Tips for the Road #2 – Wilderness

This is the Second installment of my ongoing series of Random Survival Information.

Traveler tips have been around for a long time;

  • Drink water from the spring where horses drink. The horse will never drink bad water.
    Lay your bed where the cat sleeps.
    Eat the fruit that has been touched by a worm.
    Boldly pick the mushroom on which the insects sit.
    Plant the tree where the mole digs.
    Build your house where the snake sits to warm itself.
    Dig your fountain where the birds hide from heat.
  • From Saint Seraphim of Sarov  who lived 1754-1833

I think we will stick with the outdoor wilderness theme for this installment, much of this is from Winkgo;

(1) First wilderness survival tip: How to tell a non-venomous bite from a venomous one.

Not all snake bites are the same but knowing which ones are dangerous can prevent panic attacks. Here are 3 ways to identify a venomous snake vs a non-venomous snake:

  • Eyes: Non-poisonous snakes have round pupils but poisonous snakes have eyes with elongated pupils that look similar to cat pupils.
  • Body scales: Non-poisonous snakes will have a double row of scales that seem to overlap each other while poisonous snakes will have a single row.
  • Bite marks: Non-poisonous snakes will leave a double set of teeth marks while a poisonous snake bite will start with 2 distinctive holes.

(2) Stuff your clothes with branches and grass to help stay warm.

Leaves, grass, and tiny branches act as insulation and can help you stay warm when the temperature drops in the evening. This parallels the urban tip about using newspapers.

(3) To stop any bleeding, use a maxi pad.

Feminine hygiene products are sterile which makes them perfect to help stop bleeding or use as a makeshift bandage.

(4) Protect scratches from infection by applying Chapstick lip balm.

Being in the woods increases the chances of cuts getting infected. Help seal cuts and scrapes by applying lip balm. This provides a barrier over your injury.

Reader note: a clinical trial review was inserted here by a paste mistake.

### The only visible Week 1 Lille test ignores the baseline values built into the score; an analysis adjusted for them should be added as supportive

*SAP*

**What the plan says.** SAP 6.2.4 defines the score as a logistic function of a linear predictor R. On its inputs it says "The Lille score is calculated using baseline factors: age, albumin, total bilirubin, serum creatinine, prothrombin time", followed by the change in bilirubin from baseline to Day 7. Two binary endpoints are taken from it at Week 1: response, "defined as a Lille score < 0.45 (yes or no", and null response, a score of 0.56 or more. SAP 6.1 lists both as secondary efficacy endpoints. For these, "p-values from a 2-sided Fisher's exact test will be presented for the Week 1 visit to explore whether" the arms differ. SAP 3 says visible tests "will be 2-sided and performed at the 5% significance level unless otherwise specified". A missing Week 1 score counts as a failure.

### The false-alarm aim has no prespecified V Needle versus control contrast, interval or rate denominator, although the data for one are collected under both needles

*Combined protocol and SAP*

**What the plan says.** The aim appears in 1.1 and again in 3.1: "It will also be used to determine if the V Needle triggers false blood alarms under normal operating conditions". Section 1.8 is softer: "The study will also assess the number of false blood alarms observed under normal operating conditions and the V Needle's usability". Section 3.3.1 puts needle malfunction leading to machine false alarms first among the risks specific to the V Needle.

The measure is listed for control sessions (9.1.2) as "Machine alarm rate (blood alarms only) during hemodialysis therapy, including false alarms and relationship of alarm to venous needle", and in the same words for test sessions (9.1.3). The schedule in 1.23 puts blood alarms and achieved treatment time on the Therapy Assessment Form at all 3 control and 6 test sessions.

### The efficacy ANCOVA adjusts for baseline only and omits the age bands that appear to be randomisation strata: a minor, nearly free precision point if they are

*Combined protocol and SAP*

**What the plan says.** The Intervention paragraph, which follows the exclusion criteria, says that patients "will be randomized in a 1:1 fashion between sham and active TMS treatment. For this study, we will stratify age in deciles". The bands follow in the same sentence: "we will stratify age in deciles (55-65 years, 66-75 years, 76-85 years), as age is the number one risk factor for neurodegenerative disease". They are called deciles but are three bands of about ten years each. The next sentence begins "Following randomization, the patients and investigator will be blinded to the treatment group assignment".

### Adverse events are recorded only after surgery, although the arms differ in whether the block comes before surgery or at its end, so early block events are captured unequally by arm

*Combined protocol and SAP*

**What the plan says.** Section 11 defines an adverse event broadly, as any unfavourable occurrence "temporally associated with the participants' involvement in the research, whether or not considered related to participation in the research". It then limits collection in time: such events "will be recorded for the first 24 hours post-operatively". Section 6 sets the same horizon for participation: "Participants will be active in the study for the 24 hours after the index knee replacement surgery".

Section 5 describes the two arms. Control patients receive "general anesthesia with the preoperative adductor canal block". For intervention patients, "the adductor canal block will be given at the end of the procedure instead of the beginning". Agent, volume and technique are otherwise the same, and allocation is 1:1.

Wilderness survival tips like these ones don’t replace common sense. Having a first aid kit ensures you have all the tools needed during an emergency.

(5) Soothe insect bites with a dab of toothpaste.

Most toothpaste brands contain menthol which helps soothe insect bites and reduce itching. Toothpaste also contains anti-inflammatory properties to help reduce redness and swelling. Deodorant works to soothe bug bites as well.

(6) Burn herbs to help drive away mosquitoes, flies, and other insects.

Insect and even animals hate the smell of burning herbs. Throw some sprigs of thyme, mint, or lavender on a campfire to keep away mosquitos and other insects.

If you’ve ever spent an evening in the outdoors, you know how insects like mosquitoes and black flies can be relentless.

(7) To help start a fire, light a wax crayon.

Wax crayons can be used as a candle and burn as much as 30 minutes! Because it contains combustible material, it can also be used to easily start a fire in combination with small dry branches and twigs.

(8) Last Wilderness tip; Filter dirty water using a t-shirt.

Your body needs water to survive and getting fresh water, even a little in survival situations. All you need is two containers and a t-shirt or other clean fabric. Place the container of dirty water elevated above another container and place the t-shirt so that both ends are at the bottom of both buckets. You’ll start to get clean water within an hour but as a precaution, it’s best to boil it first.

Another version of the ‘Please make my water clean’ system;

Here is another way to try and get water, build – then check back in the morning;

Remember the Rule of 3‘s when trying to survive in the elements;

Here are the Insects you can eat in a pinch.

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